Dark times ahead

We haven’t seen the full effect of Covid-19 yet, and when we do, fingers of blame will hone in without due diligence.

I’m going to put my boot in. This thing’s not over; not by a long shot.

When lockdown is over and the coronavirus takes hold in densely-packed townships and informal settlements, running rampant amongst those denied the luxuries of isolation and working from home, it’s going to enjoy its second breath.

And when people start dying by the dozens, even hundreds - and they will - South Africans will look for someone to blame. Social media has thrown up potential candidates: whites or ‘the rich’ - the two terms are apparently interchangeable.

But surely, that wouldn’t happen? After all, such claims are irrational. 

Think again. In an 

The gossamer wisdom of ‘they’

How can I tell if you’re spreading fake news about Covid-19?

Simple. I ask you one question: Have you ever commented about Covid-19 using the phrase ‘They say that…’? If you have, then, sorry, but you’re probably guilty.

If someone comments with some measure of authority on something using the phrase ‘They say that…’, and I’m within earshot, my reaction is to ask, “Sorry, who are ‘they’?”. It irritates my wife, who I suspect continues to use the phrase simply to return the favour.

There’s a reason for my pernickety inquisition: In journalism, significant value is placed on the credibility of the source of any story or comment within a story. It’s why journalists are very protective of their sources.

If, say, a story breaks about some cutting-edge research, and I have the lead researcher on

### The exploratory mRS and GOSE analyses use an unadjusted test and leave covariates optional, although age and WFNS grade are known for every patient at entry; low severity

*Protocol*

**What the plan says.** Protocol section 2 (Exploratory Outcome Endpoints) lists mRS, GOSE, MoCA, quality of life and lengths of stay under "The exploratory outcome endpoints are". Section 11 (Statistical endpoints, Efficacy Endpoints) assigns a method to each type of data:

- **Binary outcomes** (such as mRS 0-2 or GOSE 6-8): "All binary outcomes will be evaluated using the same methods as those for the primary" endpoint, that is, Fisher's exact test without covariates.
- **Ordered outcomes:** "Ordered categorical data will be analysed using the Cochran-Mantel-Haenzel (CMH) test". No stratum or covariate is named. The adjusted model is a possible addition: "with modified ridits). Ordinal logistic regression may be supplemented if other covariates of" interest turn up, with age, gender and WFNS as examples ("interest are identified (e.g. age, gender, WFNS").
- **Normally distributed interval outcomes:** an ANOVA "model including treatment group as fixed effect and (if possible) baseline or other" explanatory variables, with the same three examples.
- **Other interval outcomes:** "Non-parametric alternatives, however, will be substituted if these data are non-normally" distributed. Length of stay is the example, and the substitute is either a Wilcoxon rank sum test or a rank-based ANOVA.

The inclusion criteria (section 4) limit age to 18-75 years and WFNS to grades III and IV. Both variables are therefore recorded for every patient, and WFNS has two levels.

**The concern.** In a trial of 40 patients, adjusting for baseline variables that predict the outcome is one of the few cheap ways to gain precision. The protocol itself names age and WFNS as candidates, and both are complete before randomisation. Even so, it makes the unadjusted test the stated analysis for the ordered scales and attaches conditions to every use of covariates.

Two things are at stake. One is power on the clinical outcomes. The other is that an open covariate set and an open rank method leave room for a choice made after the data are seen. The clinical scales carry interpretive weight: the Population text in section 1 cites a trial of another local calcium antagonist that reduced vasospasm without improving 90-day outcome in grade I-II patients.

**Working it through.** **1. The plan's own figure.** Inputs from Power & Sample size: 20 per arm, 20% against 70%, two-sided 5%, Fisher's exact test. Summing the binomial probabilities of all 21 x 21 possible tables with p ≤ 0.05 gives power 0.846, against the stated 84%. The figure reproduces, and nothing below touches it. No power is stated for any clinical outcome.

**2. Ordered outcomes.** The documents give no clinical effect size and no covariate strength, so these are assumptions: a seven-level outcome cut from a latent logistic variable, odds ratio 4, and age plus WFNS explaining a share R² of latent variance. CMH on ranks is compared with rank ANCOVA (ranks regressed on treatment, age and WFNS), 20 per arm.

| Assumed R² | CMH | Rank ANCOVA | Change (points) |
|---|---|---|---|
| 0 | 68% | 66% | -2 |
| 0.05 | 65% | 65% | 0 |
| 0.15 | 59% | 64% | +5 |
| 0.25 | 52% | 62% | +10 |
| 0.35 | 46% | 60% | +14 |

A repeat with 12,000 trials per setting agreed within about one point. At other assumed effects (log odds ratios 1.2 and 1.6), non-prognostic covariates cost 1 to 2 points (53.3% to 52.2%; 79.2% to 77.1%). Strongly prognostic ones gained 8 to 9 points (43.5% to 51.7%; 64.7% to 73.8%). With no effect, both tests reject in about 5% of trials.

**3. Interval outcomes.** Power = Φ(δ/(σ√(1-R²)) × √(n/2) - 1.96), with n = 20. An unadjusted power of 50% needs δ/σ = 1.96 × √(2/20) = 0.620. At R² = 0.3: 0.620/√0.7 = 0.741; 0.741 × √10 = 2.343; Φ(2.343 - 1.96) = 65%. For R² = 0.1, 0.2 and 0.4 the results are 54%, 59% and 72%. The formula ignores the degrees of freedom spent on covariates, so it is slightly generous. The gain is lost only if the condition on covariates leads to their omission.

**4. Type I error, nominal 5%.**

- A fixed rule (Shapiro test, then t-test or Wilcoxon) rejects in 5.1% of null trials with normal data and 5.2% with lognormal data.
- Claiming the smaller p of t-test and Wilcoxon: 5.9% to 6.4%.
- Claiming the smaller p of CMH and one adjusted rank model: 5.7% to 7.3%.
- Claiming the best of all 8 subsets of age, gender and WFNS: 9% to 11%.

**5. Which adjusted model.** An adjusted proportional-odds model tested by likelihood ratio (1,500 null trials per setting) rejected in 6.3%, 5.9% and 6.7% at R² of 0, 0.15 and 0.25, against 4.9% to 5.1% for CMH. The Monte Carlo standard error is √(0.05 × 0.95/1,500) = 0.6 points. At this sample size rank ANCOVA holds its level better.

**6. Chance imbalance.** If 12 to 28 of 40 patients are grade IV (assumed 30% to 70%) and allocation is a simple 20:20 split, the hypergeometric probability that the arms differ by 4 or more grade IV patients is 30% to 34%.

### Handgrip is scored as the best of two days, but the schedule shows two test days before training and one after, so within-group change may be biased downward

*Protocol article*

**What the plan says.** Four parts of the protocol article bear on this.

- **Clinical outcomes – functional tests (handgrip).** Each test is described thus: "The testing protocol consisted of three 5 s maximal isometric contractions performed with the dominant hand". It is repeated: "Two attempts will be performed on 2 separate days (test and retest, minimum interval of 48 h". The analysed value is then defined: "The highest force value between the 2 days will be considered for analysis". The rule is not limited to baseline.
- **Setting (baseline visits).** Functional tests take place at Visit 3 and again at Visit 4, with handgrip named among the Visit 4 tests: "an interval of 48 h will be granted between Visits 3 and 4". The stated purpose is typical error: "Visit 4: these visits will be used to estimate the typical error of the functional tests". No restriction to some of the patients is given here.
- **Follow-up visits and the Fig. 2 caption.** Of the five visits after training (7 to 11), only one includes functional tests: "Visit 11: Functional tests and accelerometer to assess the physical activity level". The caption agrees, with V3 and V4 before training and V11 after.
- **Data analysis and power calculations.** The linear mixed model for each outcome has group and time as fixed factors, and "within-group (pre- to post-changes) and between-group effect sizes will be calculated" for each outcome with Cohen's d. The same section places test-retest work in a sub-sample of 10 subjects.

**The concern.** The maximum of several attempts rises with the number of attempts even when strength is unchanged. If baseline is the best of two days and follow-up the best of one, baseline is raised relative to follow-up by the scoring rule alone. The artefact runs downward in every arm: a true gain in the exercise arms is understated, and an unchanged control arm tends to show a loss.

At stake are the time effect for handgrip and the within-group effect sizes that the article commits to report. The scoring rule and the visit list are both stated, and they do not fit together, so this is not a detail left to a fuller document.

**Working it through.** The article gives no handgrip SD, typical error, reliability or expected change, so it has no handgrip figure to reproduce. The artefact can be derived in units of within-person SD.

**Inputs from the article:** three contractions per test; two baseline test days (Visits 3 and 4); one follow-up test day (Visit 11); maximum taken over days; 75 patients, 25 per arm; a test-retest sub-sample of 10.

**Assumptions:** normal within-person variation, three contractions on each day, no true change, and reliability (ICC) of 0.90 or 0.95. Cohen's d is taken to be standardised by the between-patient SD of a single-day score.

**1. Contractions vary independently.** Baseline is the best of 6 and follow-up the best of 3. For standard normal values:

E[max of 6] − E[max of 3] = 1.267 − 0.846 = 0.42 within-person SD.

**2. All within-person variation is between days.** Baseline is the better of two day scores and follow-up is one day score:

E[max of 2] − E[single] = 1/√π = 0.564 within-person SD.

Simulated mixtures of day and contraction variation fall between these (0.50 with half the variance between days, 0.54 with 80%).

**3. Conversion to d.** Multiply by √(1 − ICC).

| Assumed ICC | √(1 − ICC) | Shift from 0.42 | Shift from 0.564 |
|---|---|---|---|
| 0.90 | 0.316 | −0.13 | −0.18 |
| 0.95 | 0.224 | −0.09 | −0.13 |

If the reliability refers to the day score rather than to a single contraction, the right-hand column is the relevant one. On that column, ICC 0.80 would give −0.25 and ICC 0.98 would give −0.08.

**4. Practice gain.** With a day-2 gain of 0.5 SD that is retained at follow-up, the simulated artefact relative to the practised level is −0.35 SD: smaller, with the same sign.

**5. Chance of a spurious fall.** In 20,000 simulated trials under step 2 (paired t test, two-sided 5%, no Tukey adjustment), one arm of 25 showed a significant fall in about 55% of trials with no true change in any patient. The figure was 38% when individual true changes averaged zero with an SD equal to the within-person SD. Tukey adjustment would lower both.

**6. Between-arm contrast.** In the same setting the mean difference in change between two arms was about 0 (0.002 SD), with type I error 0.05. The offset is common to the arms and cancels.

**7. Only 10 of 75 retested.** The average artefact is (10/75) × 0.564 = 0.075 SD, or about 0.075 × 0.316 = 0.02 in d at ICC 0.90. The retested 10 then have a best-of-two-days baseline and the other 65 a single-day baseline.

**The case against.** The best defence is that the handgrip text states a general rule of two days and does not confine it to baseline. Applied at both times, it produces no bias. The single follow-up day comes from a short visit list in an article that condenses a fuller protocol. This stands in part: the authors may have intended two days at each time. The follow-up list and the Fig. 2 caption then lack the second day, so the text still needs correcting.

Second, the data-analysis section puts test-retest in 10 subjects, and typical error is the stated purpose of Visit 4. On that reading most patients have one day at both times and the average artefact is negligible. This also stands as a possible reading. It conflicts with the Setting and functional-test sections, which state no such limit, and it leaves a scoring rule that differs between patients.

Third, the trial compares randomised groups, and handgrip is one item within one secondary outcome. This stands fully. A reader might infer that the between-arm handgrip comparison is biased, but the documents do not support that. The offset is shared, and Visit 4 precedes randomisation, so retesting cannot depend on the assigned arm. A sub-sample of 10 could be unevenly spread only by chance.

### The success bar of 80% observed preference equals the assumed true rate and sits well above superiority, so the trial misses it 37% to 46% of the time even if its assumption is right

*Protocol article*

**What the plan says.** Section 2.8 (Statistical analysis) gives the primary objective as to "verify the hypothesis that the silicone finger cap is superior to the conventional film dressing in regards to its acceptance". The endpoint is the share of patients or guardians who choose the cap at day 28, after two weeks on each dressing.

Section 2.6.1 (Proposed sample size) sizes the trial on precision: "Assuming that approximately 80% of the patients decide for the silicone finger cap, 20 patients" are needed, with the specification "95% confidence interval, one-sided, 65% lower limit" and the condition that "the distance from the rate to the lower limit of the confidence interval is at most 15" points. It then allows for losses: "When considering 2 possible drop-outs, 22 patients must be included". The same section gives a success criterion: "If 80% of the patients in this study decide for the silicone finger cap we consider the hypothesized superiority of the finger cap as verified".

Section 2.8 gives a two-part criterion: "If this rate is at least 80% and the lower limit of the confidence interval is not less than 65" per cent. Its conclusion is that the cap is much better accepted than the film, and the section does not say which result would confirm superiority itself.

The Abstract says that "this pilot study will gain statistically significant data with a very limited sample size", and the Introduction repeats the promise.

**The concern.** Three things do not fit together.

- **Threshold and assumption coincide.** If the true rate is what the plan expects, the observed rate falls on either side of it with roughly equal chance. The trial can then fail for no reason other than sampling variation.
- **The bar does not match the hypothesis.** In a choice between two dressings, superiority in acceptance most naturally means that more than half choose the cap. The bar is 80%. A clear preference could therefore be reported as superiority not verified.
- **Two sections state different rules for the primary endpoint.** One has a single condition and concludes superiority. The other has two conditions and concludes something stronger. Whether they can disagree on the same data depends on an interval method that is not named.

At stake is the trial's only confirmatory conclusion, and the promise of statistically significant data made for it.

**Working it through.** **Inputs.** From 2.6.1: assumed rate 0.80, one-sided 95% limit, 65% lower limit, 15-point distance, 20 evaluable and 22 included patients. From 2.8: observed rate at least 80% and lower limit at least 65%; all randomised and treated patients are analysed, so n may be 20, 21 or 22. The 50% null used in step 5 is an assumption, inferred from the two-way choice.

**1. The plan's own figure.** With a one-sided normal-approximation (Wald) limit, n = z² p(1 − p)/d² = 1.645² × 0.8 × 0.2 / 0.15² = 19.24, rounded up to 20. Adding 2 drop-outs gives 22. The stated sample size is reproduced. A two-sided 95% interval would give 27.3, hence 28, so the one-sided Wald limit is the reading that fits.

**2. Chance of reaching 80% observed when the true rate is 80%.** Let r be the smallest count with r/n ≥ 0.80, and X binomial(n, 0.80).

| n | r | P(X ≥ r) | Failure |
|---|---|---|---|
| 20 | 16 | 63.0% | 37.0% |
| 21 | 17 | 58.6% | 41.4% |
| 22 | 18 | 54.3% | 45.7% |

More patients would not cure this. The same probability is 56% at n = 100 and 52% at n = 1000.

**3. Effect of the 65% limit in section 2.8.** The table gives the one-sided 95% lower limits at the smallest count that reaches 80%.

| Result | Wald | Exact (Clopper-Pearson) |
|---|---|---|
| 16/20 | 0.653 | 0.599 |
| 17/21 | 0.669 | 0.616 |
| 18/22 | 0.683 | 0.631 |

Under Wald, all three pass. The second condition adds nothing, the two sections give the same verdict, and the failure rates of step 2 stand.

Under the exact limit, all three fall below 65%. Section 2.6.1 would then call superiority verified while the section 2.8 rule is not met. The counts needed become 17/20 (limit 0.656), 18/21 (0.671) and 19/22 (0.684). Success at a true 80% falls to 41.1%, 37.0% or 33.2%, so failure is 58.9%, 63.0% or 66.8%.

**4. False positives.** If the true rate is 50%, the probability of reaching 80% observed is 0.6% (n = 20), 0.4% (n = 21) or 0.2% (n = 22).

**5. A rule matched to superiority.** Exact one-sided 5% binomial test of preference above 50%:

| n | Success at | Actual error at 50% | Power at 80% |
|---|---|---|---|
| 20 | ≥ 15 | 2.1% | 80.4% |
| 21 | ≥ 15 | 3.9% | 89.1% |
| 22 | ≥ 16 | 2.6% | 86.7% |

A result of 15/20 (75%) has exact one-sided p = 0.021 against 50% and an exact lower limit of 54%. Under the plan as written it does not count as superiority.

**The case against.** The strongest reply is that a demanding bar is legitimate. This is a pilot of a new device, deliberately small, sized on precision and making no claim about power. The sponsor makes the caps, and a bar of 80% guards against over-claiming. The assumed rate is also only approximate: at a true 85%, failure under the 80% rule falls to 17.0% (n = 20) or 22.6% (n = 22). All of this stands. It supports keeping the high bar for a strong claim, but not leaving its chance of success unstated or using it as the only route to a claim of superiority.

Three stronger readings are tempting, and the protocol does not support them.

What you’re not told about Covid-19 infections

Right now, numbers of infected persons are being bandied about in news media as part of the breathless coverage of Covid-19. Those numbers are meaningless without context.

Let me explain. If the media report, say, 500 Covid-19 infections, my first reaction as a science journalist is to ask how many people were tested. It’s an issue of maths and basic logic.

If, say, 100 people are tested and ten of those test positive, the only thing we can deduce is that ten people - or 10% - of those tested, at the moment they were tested, were positive. That’s it. We can’t extrapolate it to a broader population. 

Let’s say a week later, the number of people tested positive is now 20; has the rate of infection doubled? Not necessarily. It depends on how many people were tested. If, to get

The maverick who got us to wash our hands

The reason you’re encouraged to wash your hands in the face of Covid-19 may seem logical now, but for centuries it wasn’t. It took one of science’s most remarkable - and tragic - mavericks to show the extreme value of a simple act. His story is worth telling.

Here it is, in an extract from my book “Tim Noakes: The Quiet Maverick”:

When science drops the ball: The uncomfortable truth about science

Unfortunately, because scientific research drives innovation in fields such as medicine, pharmaceuticals, armaments, technology, agriculture, sport and nutrition, it can provide significant financial and political leverage. It has therefore attracted more than its fair share of villains: scientists misrepresenting their findings to fall in line with the demands of their sponsors; research organisations colouring their work to capture

Getting to the heart of atrial fibrillation

Abstract: The sidelining of a top rugby player has thrown the spotlight on a common, often fatal, heart condition... If the sudden withdrawal of Tendai 'The Beast' Mtawarira from the Springbok squad has had any benefits, it's the drawing of attention to a relatively common, and sometimes devastating, heart condition; and one that could be a growing concern for other rugby forwards. Mtawarira's withdrawal was something of a double blow for Springbok supporters, not only because of his prominence in the team; but also because of why he was withdrawn. The official announcement was that he had experienced mild heart palpitations. It's fair to wonder how a man of such physical strength could be sidelined by something that sounds seemingly inconsequential. The reality, according to Dr Vash Mungal-Singh, the CEO of Heart and Stroke Foundation SA, is that what Mtawarira was diagnosed with - atrial

The monster within us